Our children are adventurous when it comes to food, and it’s all down to getting in there early and sowing the right seeds in their minds. Most people don’t like the thought of eating, say, tripe. Urgh. How many of those people have ever actually even tried it? Do you think that maybe they’ve simply been influenced by those around them?

Back to the Plough, and needless to say, our 4 and 6-year-old tried the rabbit, venison and pheasant. No fuss, no complaints.

The weather was great, allowing the children to make good use of the awesome fort in their spacious beer garden. It’ll certainly be a destination for us in the future.

www.theploughinnford.co.uk

Felix

Fighting For Food Education

Jamie Oliver’s Food Foundation has launched this year’s theme for the Food Revolution: ‘Fighting For Food Education‘.

What’s it all about? It’s about teaching children all over the world about food, where it comes from, and how it affects their bodies. The aim is to curb the dramatic rise in diet-related diseases through the provision of practical, fun and engaging education and giving children (and adults) the skills and knowledge required to lead healthier and happier lives.

How can I get involved? Visit www.foodrevolutionday.com and sign the petition!

Together, we can tell the G20 countries exactly how we feel about it.

Sign the Petition

Signed it? Good. Now get out there and share it wherever you can.

I signed the petition because I honestly believe that this campaign will make a difference and instigate change. I think the benefits are obvious, and as such, the general public are going to support the cause and make it impossible to ignore.

Share It image

Follow the campaign across social media with the hashtag #foodrevolutionday 

St James’ Junior Chef

Over the past few weeks I’ve had the absolute joy of helping out at my son’s school as they prepared for the Cheltenham Food & Drink Festival Junior Chef competition 2015.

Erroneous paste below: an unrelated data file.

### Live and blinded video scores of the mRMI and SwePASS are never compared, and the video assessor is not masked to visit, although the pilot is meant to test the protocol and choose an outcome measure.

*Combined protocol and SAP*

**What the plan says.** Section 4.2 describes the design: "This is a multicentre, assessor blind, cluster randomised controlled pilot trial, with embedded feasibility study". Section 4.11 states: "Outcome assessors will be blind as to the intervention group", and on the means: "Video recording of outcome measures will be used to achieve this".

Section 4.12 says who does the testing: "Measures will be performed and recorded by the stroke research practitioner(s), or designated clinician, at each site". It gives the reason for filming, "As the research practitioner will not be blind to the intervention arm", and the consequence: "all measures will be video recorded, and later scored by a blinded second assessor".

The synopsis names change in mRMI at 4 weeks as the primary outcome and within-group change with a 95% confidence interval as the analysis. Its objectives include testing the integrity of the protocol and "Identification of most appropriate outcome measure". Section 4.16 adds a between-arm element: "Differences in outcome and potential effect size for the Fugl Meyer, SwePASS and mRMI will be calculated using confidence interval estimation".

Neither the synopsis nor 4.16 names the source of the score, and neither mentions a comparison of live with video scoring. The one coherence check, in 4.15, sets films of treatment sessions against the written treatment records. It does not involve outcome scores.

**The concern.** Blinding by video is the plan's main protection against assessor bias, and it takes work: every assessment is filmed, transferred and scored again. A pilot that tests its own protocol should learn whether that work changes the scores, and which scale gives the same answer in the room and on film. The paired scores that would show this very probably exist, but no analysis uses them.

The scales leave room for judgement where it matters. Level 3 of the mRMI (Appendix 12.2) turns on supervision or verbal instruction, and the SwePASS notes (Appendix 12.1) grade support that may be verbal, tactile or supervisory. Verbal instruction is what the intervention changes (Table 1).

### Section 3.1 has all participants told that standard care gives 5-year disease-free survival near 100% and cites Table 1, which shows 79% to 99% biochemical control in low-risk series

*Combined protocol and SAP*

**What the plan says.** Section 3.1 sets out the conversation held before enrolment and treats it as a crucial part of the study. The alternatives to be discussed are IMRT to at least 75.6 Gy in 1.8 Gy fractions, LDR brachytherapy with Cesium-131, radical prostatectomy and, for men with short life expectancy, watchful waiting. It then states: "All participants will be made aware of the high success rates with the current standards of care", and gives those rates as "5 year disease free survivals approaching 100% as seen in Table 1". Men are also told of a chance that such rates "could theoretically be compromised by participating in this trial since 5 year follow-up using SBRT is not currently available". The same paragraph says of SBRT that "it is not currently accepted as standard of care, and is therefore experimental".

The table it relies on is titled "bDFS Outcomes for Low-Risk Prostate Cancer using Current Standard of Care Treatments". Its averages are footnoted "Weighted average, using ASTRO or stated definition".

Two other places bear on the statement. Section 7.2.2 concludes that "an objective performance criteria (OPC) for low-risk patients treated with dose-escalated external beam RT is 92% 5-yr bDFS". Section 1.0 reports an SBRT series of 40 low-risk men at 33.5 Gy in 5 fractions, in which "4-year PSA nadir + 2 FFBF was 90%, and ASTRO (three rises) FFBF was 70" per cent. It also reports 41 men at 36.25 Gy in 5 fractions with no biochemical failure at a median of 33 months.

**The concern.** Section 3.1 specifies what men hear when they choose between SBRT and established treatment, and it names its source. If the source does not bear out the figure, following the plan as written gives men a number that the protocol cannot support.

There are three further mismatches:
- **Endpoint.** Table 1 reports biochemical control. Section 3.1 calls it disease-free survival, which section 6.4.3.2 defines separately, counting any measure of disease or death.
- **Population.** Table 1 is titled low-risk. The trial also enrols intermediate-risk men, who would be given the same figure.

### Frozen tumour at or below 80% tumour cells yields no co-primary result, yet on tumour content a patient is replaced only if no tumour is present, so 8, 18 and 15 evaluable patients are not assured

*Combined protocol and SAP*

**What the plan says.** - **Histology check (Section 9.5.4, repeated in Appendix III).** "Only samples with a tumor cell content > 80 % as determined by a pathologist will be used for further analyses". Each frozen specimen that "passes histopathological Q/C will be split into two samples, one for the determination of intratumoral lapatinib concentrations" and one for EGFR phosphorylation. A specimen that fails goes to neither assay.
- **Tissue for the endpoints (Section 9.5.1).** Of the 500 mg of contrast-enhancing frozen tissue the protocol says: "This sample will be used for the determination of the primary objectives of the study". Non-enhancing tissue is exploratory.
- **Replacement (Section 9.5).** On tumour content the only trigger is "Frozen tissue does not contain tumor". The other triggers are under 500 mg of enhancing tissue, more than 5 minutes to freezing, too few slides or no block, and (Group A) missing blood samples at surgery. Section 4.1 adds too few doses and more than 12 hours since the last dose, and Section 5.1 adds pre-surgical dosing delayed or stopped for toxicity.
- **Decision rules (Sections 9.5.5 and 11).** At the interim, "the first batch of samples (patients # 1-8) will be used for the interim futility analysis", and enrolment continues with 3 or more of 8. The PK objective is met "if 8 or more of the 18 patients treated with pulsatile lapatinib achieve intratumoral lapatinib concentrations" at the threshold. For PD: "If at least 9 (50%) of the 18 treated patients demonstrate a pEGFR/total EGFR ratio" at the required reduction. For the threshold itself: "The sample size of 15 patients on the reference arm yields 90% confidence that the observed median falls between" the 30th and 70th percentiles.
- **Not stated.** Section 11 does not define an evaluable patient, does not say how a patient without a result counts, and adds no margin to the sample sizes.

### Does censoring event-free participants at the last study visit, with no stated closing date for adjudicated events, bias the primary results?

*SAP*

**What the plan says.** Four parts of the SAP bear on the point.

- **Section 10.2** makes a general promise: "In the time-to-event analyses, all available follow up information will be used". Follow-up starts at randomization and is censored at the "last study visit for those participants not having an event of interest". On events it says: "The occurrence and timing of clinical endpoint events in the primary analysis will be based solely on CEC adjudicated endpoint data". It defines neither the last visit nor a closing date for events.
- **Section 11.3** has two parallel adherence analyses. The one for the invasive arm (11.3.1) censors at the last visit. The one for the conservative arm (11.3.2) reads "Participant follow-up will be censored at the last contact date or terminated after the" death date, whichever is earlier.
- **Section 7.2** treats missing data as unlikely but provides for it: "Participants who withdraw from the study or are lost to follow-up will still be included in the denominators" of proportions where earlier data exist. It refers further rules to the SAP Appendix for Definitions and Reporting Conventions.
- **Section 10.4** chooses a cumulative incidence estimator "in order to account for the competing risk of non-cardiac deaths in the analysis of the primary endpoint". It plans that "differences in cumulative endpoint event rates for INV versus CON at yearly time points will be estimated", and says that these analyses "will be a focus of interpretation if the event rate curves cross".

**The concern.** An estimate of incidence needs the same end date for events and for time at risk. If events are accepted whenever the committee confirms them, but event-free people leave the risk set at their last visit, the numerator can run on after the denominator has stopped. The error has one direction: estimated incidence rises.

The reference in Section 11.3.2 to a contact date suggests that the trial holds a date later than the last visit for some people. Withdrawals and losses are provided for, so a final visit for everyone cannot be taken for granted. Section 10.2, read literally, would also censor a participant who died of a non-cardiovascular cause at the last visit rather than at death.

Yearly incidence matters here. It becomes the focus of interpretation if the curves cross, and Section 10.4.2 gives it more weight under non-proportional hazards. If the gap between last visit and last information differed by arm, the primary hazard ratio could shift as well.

Logo for St James' St James’ Primary School has devoted precious time and resources to coaching and mentoring a group of 10 children after assessing all of their Year 5 (9/10-year-old) students. Having been provided with a set of recipe cards by the organisers, the children embarked on their culinary journey in an attempt to master the specified dishes: a poultry recipe, a vegetarian option, a salad and an Eton Mess. I was really pleased to have been invited in to observe, and I couldn’t resist rolling my sleeves up and pitching in as the children practised. Visiting St James' Primary Is there a child in the UK that doesn’t know who Jamie Oliver is? I don’t think so. Chatting to the children, it was heart-warming to hear their reactions to the Food Revolution and its aims for food education around the world. The first thing that struck me was how dedicated, engaged and enthusiastic the children were; some of them had brought in their own meringues that they’d made at home!

Teaching children how to cook really makes you think; we take so much for granted and forget that it’s the unknown for them. Can you eat the outside of an onion? Well, no… but how would you know that. At least they were asking the questions. I learnt a thing or two as experience and assumptions were regularly challenged; “Why do we cut the white bits out of the red pepper?”, “good point, let’s try some” – tastes just like, well, red pepper.